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http://dx.doi.org/10.1016/j.jcms.2014.10.011DOI Listing
January 2015

Long-term follow-up of mandibular condylar fractures in children.

J Oral Maxillofac Surg 2011 Nov 15;69(11):2853-9. Epub 2011 Jun 15.

Department of Oral and Maxillofacial Surgery, Head and Neck Division, Haukeland University Hospital, Bergen, Norway.

Purpose: The aim of this prospective study was to evaluate the long-term clinical and radiographic outcomes of nonsurgically treated mandibular condylar fractures in children.

Materials And Methods: This study includes 42 children (23 girls and 19 boys) with 54 mandibular condylar fractures. All patients were younger than 18 years at the time of injury and were followed for at least 2 years (mean follow-up 4 years). Treatment was either observation or intermaxillary fixation (rigid and/or guiding elastics). Clinical outcome was categorized as favorable or unfavorable. Condylar remodeling was defined as complete, moderate, or poor on the basis of radiographic findings.

Results: Thirty-one patients (74%) presented with favorable and 11 (26%) with unfavorable clinical long-term outcome. Unilateral fractures showed a statistically significant increase of unfavorable clinical outcomes compared with bilateral fractures (P = .018). The radiologic examinations showed complete remodeling in 47 (87%), moderate remodeling in 5 (9%), and poor remodeling in 2 (4%) of the condylar fractures. One patient developed condylar overgrowth. No statistically significant relationship between clinical and radiologic outcome was found. Thirty-five patients (83%) had no subjective symptoms, and 41 (98%) described normal chewing function at the last follow-up examination.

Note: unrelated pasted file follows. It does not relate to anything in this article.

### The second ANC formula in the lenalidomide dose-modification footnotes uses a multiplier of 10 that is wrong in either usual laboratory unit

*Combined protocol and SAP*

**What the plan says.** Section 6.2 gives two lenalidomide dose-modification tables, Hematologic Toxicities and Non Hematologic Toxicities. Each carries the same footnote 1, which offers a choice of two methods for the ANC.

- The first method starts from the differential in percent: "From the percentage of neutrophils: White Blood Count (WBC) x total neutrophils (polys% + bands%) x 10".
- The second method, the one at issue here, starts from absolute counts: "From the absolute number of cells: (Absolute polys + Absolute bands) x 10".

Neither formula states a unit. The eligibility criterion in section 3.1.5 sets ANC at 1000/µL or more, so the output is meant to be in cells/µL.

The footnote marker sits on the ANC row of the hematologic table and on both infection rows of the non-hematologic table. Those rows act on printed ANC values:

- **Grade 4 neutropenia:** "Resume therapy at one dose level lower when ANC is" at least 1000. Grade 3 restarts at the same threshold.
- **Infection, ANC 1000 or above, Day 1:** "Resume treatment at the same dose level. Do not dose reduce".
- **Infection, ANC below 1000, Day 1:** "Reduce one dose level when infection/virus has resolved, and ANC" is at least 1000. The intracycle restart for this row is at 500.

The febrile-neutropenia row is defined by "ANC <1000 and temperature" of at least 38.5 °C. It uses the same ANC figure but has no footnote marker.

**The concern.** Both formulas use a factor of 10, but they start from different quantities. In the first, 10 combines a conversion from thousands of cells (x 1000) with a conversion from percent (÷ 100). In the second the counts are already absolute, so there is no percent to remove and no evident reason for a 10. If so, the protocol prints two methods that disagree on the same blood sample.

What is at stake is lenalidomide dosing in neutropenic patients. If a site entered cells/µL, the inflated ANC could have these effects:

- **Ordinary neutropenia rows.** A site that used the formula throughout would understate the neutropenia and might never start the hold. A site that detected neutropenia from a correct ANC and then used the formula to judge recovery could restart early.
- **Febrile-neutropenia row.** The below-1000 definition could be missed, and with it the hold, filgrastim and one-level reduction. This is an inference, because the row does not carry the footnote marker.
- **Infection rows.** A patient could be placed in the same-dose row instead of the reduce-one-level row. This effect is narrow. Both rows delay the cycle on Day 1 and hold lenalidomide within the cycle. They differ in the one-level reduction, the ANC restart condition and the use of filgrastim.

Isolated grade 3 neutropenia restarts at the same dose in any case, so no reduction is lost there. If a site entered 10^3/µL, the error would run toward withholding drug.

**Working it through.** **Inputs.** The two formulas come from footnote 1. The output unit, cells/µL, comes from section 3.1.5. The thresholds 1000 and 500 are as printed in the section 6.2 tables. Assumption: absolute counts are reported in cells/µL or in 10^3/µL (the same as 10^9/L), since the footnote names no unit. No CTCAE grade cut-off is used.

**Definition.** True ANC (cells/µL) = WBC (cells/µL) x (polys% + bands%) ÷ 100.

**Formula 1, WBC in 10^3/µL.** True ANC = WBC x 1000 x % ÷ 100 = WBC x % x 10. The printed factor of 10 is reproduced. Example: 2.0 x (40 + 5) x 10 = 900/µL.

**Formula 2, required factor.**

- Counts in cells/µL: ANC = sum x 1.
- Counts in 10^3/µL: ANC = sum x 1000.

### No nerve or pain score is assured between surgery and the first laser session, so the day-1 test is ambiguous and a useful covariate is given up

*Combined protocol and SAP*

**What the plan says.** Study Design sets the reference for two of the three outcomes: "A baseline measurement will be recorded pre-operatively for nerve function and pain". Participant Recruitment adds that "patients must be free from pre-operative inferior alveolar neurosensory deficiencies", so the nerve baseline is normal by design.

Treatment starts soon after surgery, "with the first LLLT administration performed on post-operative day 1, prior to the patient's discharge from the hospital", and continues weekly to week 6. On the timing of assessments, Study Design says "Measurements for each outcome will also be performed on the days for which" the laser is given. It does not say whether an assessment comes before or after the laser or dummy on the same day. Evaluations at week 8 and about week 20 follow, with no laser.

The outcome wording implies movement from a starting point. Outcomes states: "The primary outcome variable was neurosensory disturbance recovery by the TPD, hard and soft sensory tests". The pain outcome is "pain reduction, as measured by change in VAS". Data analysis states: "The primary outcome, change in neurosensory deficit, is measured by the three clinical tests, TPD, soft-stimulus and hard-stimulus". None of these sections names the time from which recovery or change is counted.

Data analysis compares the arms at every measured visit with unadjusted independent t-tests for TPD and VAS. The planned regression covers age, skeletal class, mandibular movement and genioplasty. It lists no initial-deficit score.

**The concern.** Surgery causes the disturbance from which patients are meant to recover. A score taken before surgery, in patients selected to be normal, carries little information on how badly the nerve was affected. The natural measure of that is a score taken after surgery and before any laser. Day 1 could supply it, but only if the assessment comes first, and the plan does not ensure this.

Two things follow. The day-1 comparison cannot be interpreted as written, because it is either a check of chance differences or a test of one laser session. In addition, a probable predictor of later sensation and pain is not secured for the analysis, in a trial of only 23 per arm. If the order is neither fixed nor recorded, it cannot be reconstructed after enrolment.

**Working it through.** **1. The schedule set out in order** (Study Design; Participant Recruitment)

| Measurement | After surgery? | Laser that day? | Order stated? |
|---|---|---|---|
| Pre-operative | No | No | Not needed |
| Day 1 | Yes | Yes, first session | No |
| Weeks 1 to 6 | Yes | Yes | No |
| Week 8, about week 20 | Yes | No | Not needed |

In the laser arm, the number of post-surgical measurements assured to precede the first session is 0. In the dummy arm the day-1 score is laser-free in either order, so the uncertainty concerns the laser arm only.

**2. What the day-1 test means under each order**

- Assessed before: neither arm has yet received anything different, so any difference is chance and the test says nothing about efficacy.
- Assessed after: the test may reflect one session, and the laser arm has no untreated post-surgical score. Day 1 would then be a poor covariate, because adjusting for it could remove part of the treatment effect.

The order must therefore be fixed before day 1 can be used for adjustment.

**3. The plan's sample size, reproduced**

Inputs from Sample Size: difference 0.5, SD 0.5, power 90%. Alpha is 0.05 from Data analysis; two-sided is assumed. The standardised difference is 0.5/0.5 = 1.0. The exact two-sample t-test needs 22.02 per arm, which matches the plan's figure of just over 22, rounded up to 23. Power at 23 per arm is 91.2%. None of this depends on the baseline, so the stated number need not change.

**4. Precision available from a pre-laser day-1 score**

Conclusions: Nonsurgical treatment of mandibular condylar fractures leads to acceptable remodeling of the condylar process, good clinical long-term outcome, and minimal subjective symptoms in most children. Unilateral fractures significantly increase the risk for unfavorable clinical outcome.
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http://dx.doi.org/10.1016/j.joms.2011.03.019DOI Listing
November 2011

Temporal abscess after tooth extractions.

BMJ Case Rep 2010 Jul 21;2010. Epub 2010 Jul 21.

Department of Maxillofacial Surgery, Haukeland University Hospital, Bergen, Norway.

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http://dx.doi.org/10.1136/bcr.01.2010.2656DOI Listing
http://www.ncbi.nlm.nih.gov/pmc/articles/PMC3029959PMC
July 2010